The bulllying issue and these two cases coming up so close on each other would seem like a great opportunity for the local daily newspaper, The Springfield Republican, to make itself indispensable in the community. But the Springfield newspaper has failed the community on some basic levels, in particular holding the adults in this case — the school teachers and administrators — accountable for their inaction.

How The Republican got scooped in its own backyard

When compared to The Boston Globe, The New York Times, and to a lesser extent the Boston Herald, the Springfield Republican has been getting beat on stories. You would think for a local newspaper they’d have the sources to get deep on this story, but thus far they don’t.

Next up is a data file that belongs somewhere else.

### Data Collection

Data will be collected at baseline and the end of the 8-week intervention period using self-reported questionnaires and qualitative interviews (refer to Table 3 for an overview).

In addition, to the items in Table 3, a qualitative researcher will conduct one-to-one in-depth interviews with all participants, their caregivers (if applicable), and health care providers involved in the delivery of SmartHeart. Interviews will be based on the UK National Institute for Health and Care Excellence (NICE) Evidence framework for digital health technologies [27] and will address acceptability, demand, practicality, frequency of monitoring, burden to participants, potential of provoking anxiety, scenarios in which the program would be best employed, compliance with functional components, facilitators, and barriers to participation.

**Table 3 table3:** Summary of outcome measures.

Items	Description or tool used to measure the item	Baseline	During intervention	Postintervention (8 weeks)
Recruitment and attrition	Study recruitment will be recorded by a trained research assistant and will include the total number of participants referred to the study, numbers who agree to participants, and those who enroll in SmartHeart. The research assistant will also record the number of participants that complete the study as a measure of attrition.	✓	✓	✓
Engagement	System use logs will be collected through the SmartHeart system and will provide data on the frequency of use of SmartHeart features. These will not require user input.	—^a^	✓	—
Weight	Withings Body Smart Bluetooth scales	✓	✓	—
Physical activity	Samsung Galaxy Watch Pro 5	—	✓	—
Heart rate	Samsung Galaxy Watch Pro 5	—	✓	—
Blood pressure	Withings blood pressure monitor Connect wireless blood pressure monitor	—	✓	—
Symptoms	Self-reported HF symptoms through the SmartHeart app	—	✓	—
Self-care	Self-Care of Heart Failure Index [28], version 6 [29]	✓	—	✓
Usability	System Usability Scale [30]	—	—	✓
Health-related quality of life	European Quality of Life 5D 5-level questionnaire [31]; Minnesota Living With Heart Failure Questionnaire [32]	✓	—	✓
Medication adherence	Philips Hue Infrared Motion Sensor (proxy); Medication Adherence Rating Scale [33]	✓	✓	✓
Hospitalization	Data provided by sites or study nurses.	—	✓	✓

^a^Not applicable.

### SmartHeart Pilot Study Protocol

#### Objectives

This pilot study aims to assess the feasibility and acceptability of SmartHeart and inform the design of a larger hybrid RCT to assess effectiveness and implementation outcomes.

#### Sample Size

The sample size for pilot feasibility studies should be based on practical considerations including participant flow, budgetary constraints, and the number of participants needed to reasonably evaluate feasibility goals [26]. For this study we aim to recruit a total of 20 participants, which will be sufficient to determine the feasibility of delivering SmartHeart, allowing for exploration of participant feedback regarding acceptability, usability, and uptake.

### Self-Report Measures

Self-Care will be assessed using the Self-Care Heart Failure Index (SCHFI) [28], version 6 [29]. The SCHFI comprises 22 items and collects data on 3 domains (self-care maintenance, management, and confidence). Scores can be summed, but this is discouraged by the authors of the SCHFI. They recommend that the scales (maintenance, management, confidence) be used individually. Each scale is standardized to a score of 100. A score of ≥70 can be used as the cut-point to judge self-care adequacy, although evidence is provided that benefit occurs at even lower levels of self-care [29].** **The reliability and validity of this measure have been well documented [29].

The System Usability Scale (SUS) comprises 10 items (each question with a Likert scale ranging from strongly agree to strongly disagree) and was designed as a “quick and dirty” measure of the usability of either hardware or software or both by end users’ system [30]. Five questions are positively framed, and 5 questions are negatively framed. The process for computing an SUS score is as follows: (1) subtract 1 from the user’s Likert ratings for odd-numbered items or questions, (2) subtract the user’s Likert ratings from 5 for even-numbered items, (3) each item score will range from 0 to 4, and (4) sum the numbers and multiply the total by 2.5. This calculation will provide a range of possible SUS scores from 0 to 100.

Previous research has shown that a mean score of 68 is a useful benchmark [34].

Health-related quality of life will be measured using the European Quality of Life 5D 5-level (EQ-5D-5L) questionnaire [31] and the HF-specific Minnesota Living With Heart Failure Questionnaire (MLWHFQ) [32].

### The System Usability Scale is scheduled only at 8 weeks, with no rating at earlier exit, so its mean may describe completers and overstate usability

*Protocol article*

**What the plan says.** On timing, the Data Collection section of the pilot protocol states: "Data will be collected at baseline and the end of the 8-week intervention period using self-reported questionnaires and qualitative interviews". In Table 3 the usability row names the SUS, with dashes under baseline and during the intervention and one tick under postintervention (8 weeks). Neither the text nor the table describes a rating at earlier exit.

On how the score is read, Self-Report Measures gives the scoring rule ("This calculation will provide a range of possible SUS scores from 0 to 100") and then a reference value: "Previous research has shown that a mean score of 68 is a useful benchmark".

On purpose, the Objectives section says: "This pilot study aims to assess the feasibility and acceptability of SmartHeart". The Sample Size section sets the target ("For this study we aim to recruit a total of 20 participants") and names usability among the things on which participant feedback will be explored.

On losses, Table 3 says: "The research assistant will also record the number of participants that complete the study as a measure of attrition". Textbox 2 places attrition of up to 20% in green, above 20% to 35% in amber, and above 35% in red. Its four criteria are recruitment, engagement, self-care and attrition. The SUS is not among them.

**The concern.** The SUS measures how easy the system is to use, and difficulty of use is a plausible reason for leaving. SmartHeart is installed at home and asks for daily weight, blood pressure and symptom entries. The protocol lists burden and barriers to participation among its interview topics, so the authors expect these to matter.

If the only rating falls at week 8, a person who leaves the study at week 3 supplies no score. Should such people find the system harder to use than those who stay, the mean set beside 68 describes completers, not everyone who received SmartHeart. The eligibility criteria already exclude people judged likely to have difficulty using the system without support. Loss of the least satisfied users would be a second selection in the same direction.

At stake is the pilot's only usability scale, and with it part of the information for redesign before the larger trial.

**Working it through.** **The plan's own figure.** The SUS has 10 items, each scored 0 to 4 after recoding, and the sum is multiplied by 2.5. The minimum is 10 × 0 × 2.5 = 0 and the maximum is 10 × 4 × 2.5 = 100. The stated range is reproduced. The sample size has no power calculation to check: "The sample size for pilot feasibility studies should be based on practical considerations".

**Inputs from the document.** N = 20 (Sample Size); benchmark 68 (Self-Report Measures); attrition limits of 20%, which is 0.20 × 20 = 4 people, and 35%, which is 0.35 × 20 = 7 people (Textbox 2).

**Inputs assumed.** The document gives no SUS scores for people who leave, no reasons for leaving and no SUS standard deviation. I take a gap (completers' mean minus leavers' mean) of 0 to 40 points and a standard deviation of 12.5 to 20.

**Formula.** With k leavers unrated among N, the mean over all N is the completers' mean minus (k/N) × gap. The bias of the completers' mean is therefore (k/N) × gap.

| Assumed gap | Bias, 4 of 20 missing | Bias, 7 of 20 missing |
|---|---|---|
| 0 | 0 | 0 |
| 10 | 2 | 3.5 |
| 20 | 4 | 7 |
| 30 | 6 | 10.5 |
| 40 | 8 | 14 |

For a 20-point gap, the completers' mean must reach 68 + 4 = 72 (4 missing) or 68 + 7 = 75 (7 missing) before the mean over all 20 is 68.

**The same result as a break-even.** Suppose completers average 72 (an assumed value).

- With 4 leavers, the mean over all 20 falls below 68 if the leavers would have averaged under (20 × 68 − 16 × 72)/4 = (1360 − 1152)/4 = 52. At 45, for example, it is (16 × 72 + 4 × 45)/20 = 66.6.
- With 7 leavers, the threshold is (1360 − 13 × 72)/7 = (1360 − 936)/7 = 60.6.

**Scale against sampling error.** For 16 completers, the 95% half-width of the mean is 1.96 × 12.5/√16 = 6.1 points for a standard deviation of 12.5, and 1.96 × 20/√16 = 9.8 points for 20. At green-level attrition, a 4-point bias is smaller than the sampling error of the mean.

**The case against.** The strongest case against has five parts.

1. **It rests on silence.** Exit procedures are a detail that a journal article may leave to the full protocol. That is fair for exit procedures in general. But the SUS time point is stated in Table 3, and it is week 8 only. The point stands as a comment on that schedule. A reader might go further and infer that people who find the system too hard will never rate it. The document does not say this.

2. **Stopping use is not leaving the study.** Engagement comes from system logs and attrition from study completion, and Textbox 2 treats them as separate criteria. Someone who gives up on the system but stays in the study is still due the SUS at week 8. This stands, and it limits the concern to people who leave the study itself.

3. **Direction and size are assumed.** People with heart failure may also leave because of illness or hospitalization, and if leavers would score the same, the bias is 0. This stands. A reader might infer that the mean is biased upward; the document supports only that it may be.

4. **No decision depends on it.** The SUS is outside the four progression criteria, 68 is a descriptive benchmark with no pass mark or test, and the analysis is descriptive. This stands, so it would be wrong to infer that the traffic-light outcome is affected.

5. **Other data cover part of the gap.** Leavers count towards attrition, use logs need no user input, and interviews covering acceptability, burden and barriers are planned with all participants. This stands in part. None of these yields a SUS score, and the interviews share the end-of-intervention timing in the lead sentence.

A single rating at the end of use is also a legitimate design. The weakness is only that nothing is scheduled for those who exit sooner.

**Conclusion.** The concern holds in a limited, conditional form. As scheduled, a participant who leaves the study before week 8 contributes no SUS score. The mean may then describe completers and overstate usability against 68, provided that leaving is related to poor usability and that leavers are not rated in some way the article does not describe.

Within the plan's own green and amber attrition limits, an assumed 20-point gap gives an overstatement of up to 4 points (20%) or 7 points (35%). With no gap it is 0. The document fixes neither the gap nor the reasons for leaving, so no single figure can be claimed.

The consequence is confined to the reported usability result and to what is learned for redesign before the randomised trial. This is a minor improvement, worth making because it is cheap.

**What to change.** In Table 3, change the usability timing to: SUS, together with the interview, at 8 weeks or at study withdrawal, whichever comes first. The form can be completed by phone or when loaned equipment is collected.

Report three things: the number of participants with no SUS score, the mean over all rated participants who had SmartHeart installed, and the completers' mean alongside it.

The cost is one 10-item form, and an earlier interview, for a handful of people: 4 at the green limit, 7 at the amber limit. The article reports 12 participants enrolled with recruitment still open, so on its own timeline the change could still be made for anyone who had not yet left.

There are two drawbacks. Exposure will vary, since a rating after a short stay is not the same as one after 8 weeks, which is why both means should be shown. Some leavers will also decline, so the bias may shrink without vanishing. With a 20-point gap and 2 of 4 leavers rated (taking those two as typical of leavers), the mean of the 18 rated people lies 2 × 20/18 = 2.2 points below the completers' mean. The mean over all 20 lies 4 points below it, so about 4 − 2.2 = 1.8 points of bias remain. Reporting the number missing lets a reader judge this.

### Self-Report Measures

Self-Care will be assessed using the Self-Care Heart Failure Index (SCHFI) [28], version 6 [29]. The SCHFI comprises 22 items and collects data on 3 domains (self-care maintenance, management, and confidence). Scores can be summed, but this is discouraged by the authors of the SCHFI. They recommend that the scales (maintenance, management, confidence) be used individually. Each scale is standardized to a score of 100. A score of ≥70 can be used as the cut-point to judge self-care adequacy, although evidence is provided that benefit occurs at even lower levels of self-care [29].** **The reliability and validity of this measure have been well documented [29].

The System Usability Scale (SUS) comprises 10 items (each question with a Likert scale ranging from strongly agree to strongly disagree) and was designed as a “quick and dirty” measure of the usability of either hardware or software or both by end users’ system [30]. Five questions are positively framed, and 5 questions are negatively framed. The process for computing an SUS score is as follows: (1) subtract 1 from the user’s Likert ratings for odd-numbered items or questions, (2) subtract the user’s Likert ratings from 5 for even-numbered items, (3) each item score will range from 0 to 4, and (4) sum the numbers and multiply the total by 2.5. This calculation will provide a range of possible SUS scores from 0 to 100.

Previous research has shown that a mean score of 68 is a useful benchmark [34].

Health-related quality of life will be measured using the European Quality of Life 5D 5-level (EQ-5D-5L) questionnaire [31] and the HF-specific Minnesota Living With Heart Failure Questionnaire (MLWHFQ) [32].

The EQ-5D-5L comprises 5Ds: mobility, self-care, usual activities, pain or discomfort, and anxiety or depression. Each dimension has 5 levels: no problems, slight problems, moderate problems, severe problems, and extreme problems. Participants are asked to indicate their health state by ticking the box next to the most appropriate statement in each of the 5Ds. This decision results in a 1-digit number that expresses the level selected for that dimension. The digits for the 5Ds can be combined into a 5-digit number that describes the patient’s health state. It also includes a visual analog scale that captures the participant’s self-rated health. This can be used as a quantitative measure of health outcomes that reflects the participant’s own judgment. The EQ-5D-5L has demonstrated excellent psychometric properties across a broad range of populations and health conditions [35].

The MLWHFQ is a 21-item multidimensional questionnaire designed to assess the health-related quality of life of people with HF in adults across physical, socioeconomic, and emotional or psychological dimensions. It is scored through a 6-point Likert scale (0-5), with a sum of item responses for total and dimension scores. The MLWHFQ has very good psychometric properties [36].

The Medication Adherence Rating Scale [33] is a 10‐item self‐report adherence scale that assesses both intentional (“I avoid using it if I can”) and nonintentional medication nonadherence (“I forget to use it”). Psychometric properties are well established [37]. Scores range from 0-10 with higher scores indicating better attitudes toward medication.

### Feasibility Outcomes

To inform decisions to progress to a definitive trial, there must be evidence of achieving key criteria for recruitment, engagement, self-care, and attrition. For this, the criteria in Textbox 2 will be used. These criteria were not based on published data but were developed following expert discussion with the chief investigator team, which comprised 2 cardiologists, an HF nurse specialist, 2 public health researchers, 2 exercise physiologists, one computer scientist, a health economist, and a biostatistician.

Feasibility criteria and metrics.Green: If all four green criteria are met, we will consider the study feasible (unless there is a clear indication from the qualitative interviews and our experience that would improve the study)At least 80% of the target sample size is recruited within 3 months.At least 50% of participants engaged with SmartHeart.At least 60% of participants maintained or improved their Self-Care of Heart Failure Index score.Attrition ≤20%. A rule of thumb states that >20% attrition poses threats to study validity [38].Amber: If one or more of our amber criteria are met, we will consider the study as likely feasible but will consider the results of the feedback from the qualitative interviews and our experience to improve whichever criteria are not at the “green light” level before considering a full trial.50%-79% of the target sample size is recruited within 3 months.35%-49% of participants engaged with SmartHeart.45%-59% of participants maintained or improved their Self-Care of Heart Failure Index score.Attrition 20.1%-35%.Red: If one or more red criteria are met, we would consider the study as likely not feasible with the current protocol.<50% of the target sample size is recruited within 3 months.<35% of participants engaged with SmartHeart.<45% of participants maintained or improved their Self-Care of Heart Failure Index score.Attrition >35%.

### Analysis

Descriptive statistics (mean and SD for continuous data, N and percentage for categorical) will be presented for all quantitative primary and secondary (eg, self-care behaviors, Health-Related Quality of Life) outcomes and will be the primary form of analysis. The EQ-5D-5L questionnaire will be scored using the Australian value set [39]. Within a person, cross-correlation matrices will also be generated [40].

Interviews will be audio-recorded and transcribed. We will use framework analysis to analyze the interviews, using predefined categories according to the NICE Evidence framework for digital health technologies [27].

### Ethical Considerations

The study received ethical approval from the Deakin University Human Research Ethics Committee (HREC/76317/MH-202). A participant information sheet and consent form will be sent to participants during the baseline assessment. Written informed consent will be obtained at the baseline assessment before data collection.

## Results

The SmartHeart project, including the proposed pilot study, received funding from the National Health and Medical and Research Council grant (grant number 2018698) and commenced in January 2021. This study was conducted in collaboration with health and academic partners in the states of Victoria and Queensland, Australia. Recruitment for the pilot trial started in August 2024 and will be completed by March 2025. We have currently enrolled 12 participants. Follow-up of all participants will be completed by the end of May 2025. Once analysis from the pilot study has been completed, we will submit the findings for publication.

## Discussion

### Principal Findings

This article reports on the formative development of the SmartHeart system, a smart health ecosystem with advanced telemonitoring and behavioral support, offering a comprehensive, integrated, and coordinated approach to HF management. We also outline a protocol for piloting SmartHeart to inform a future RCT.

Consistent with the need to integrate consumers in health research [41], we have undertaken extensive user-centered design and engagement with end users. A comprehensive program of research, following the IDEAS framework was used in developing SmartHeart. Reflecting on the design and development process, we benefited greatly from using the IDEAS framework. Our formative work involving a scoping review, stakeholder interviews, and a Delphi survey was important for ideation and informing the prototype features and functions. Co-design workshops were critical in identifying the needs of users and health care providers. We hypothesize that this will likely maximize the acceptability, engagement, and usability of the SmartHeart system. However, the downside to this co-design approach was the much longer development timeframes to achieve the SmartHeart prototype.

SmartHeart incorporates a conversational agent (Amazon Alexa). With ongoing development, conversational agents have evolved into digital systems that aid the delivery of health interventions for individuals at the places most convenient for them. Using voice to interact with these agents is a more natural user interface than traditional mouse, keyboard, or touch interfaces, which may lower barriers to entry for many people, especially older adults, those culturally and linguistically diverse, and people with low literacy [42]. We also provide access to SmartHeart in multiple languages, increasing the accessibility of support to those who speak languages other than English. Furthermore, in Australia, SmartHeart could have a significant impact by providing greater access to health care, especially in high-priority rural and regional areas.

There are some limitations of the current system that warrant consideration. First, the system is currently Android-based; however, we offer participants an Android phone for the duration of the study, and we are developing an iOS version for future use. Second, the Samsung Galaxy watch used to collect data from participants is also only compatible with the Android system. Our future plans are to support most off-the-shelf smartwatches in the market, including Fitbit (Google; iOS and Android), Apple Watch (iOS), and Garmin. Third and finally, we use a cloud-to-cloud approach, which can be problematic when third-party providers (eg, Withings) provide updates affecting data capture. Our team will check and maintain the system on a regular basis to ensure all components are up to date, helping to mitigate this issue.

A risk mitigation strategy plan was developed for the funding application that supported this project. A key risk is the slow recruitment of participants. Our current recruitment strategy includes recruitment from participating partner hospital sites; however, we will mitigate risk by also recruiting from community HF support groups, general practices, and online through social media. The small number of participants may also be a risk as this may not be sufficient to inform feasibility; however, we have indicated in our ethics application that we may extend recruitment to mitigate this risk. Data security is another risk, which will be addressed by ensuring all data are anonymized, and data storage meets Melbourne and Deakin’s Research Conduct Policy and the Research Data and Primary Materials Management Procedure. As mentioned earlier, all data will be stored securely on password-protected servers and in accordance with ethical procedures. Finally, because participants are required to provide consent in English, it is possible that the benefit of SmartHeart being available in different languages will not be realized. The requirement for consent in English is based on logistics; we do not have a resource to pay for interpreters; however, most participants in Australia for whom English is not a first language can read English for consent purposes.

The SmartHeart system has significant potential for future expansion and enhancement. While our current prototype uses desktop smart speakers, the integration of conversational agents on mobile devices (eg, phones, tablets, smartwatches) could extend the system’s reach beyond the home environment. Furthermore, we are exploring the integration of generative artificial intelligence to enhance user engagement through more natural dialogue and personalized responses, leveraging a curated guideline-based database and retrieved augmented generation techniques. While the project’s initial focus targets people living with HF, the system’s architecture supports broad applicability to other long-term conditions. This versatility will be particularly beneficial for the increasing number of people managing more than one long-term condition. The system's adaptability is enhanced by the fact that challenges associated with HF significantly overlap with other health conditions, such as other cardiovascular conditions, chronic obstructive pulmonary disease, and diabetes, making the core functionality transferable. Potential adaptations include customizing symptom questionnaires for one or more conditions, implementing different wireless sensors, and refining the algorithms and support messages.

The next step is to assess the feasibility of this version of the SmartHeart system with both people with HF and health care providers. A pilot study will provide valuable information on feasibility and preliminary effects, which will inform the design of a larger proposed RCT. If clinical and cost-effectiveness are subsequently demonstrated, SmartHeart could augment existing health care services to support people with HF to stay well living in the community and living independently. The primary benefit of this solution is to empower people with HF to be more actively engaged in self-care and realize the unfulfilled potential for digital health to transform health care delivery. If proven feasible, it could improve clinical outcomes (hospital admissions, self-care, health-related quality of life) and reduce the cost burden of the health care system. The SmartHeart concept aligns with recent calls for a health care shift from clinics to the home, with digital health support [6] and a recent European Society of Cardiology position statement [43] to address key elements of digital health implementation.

Sandra Constantine is the Republican reporter covering the South Hadley and Granby beat, who for the most part has been the primary reporter on the Phoebe Prince story. Other Republican reporters have been stepping up to help, but the majority of stories have been written by Constantine. This is a problem because Constantine has very little experience with the courthouse beat. A review of her work since 2007 reveals that Constantine has attended maybe three criminal arraignments; of those, her published work suggests that in only one case did she do research of court documents (“Suspect facing weapons counts,” 10 May 2007, Springfield Republican). Despite reporting for the Republican since the early 1980s, her court reporting experience is reed-thin.